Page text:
Unreserved

Colonization Road - a journey through Canada's relationship with Indigenous Peoples

A new documentary explores the origin of the network of streets that still exist across Canada.
Colonization Road airs on CBC-TV on January 26, 2017. (Supplied)

Have you ever driven down a street marked Colonization Road? Streets marked with this name still exist in many cities and towns across Canada.

Michelle St. John is the director or a new documentary, called Colonization Road, that aims to find out how these streets came to be.

"I thought it would be very obvious but I think a lot of people, they see the name and they think it's a metaphor or something," she said. 

St. John explained they were part of specific policies like the Public Lands Act, the Dominion Lands Policy and the Colonization Roads Act to assist in settlement of the country.
Actor, Michelle St. John makes her directorial debut with Colonization Road. (Provided)

Beginning of a journey

"There's a (colonization) road in Fort Frances where Ryan McMahon, who's our host, grew up," she explained. "We sort of follow him as he tries to unravel how this happened, why it happened and once we understand those things we start to look at the impact of colonization and how it's still going on."

St. John said she got the idea for the film when she visited the community in 2001 as part of a theatre group called Turtle Gals, with Jani Lauzon and  Monique Mojica.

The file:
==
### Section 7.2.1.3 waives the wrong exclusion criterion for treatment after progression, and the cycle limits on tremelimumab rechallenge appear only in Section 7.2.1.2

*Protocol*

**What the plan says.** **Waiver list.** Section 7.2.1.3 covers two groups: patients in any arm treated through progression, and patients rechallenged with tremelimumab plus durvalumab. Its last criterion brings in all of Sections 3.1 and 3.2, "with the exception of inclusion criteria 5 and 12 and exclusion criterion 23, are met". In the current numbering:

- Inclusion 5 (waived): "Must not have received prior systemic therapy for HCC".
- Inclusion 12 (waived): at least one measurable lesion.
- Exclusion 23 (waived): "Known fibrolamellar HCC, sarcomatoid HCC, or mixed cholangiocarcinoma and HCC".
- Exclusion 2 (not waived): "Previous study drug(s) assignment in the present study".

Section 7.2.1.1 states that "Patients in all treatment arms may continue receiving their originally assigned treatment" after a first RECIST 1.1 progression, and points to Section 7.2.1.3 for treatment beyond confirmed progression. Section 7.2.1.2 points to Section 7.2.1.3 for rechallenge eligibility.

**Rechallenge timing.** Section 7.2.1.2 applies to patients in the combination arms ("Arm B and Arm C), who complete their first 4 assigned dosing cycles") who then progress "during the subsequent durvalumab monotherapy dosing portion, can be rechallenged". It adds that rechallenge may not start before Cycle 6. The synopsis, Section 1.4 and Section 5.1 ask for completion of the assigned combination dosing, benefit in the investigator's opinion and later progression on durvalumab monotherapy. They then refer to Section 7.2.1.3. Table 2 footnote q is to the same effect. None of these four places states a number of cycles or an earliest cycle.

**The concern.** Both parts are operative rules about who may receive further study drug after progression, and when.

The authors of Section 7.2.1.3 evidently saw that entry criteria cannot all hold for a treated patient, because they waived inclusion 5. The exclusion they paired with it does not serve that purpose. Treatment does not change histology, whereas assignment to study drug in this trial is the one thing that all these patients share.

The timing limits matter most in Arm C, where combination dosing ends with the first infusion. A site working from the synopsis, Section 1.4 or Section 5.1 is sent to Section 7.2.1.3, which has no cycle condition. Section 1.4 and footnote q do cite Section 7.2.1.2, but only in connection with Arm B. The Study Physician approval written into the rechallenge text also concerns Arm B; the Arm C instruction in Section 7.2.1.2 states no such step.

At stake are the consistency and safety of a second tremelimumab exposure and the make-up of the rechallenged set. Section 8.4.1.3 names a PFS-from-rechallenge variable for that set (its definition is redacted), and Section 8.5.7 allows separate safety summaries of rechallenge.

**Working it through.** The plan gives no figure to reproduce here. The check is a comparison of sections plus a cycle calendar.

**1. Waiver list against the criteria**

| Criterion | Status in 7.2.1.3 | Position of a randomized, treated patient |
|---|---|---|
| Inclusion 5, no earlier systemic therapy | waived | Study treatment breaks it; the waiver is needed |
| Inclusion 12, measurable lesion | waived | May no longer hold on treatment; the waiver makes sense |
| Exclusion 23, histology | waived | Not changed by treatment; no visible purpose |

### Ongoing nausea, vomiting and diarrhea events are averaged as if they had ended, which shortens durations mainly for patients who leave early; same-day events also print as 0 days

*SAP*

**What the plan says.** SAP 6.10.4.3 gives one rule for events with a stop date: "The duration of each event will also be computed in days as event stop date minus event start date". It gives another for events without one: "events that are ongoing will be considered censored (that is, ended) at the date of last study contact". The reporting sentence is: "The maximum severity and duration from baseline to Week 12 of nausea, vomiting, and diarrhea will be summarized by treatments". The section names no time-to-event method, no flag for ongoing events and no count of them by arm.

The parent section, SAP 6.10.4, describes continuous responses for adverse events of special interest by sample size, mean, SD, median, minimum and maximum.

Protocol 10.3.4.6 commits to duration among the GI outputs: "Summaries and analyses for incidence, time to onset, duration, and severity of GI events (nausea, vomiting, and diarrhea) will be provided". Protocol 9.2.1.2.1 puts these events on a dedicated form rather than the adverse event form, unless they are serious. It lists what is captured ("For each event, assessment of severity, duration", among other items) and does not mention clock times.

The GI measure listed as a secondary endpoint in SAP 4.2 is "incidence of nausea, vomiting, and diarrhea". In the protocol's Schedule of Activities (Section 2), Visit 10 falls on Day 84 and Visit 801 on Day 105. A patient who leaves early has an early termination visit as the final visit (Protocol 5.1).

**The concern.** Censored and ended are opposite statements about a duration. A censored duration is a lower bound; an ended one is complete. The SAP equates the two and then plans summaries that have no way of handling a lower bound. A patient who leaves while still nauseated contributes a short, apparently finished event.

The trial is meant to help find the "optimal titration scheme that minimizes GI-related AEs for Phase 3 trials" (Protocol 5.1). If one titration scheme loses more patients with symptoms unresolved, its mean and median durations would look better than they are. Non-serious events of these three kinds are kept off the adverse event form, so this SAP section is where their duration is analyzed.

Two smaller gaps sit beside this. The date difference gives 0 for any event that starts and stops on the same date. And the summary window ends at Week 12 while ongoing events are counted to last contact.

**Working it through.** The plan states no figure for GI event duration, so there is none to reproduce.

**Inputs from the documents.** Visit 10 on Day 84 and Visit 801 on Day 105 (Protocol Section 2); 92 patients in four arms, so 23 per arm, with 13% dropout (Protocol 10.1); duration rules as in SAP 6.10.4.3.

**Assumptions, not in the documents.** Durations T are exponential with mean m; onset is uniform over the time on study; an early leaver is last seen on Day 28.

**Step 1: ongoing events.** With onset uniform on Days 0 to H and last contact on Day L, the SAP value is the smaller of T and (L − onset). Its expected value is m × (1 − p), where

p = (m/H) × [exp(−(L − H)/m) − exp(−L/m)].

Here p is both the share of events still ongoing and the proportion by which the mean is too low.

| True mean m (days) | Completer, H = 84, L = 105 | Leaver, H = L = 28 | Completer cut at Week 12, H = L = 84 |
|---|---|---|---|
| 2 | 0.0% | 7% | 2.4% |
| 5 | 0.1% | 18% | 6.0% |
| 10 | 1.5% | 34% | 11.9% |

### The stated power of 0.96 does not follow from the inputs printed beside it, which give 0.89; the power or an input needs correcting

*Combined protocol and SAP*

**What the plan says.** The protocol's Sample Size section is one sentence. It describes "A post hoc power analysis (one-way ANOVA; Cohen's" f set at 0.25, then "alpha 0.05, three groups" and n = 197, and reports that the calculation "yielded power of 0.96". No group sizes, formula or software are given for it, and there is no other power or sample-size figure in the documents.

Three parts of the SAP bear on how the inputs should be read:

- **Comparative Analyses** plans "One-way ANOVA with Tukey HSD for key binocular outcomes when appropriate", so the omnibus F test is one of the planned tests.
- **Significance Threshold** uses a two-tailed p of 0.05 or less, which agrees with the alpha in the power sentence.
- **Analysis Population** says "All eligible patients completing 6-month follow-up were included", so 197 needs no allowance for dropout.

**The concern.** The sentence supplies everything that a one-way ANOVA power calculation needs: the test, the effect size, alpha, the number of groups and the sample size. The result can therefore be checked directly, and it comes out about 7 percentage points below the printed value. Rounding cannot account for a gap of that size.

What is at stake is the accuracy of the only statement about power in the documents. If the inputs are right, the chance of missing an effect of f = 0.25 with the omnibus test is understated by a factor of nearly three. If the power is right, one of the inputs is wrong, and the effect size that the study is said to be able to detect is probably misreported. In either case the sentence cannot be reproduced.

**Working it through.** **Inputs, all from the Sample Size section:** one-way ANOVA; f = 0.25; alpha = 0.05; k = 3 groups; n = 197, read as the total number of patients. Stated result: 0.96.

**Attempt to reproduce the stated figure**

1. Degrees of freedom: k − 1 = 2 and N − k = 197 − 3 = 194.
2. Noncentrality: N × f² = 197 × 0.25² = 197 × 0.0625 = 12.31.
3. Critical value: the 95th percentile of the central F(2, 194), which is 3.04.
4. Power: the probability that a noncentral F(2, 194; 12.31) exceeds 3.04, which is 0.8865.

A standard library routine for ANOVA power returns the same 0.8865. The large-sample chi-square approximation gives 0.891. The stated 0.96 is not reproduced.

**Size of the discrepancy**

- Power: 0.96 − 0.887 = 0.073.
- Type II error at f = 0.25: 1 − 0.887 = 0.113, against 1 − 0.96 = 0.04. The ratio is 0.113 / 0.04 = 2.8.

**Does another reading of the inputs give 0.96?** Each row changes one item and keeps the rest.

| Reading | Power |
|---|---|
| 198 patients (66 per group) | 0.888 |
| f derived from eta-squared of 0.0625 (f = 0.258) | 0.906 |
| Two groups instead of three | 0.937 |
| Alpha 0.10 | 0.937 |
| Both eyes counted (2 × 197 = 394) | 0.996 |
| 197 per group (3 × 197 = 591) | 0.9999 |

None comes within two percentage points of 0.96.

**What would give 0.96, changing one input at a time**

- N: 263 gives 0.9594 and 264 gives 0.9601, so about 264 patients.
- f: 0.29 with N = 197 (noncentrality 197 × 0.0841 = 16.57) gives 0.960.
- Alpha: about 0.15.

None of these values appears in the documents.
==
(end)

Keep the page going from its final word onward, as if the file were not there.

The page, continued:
"We were in the van being driven to the venue and Jani saw the street sign and we all jumped out of the van and took our photo standing in front of this street sign."

She said in talking with other people in the community she found that many didn't see the name as problematic.

"The racial tension that we'd been told about, do you think maybe this street is kind of the dividing line, the reason, the core of this tension in the community?"

Initially, St.John developed a theatre piece but it ultimately became a documentary film. She added a lot of people don't know about the roads, or their history.

"It really was a journey to uncover it," she said. "I hope that people walk away willing and open to have these very tough conversations that need to happen in this era of reconciliation."

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